The point is that when you write a multiple-choice question, make sure you read it through thoroughly and if at all possible get another teacher to check it over to make sure that there is definitely only one correct answer. It’s easy to make mistakes and miss the obvious so double check.

Students Answering Questions

On the other side of the coin, it’s very likely that your students will sooner or later take an official exam and come up against multiple-choice questions. Here are a few tips to give them when they do.

  • Make sure they read the stem and each response very carefully indeed. A single missed preposition could make the difference between right and wrong so they mustn’t rush through thinking it’s easy and they know the right answer without even reading the final two responses. The key is to go carefully!
  • Some students like to cover up the responses and just read the stem and see if they know the answer already. When they look at the responses if they see their own answer there’s a good chance it’s correct; but regardless, they should check through all the responses before writing the answer.

This cover-up method can help some students (although it takes a little more time) so when you have the chance, try it out with your class. Some students may like it and want to use it; others of course may hate the idea. Whatever their reaction, don’t force them to use it or try to make them do something they don’t feel comfortable doing. The student is taking the exam and they need to feel as relaxed as possible so don’t push any extra stress onto them.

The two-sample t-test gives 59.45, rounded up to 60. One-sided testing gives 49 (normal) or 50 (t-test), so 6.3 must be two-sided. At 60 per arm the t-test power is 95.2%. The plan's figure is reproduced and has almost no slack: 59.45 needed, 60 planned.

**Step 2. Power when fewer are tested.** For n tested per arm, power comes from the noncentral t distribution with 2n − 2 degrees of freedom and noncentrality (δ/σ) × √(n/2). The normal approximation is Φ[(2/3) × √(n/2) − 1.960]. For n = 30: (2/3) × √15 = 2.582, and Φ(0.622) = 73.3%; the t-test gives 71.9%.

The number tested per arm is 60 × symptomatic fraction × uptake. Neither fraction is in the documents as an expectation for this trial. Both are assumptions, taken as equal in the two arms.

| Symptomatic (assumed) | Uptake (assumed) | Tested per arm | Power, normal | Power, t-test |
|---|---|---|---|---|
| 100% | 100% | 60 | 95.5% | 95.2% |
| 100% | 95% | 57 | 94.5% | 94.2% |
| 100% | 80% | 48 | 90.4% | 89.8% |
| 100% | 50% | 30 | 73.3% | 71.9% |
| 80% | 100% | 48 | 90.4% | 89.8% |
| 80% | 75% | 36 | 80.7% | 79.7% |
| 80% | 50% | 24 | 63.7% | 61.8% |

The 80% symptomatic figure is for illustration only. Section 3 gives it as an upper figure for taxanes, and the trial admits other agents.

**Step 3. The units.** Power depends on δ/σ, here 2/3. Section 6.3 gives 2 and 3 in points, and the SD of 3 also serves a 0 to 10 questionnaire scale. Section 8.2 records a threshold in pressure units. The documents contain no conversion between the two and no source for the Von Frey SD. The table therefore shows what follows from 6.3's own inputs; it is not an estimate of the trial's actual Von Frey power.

Back in the exam, if a student is 100% certain then it’s straightforward: they write down the answer and move on.

But what if they are not?

At this point they must guess. There’s no other way around it. Worst case scenario is that they have a 1 in 4 chance of getting it correct, but it’s often easy to increase those odds. Here are some tips on doing that. They are by no means foolproof and widely open to criticism, but they are better than nothing!

  • discard any plainly wrong responses to increase the odds dramatically
  • look for opposites in the responses; often the answer will be one of these
  • if two responses look very similar, often the answer is one of them
  • deliberately “funny” answers are usually wrong

Finally, if all else fails and your student has no idea, tell them to choose b or c because sometimes exam setters (those which aren’t computers, of course) feel they need to “hide” the right answer.

changing answers

There is a common myth going around that students should trust their first answer and shouldn’t change their choice. Beware encouraging your students to do this at exam time! Research has found that although students often felt that changing their answers was bad, it generally led to higher scores.

Several studies have shown that approximately 20% of changes have been for the worse (i.e. the student changed from right to wrong) but almost 60% resulted in a change for the better (i.e. from wrong to right). This means that if a student thinks their first answer could be wrong, encourage them to work through the question and change it if a better answer suggests itself!

Useful Links

Exam Nerves‏‎ – some tips on reducing exam nerves.

Teaching Exam Classes – how to teach exam classes.

Cloze or Gap Fill Tests – a slightly different kind of test question.

Did you know that if you subscribe to our website, you will receive email notifications whenever content changes or new content is added.
1. Enter your e-mail address below and click the Sign Me Up button.
2. You will receive an email asking you to confirm your intention of subscribing to our site.
3. Click the link in the email to confirm. That’s all there is to it!

Enter your email address below to subscribe to IWeb TEFL.

Note: if you wish to unsubscribe from our site, click the unsubscribe link at the bottom of the email you received.
Then indicate you no longer wish to receive our emails.

Thank You
IWeb TEFL Team

Posted in How To Teach English.

Leave a Reply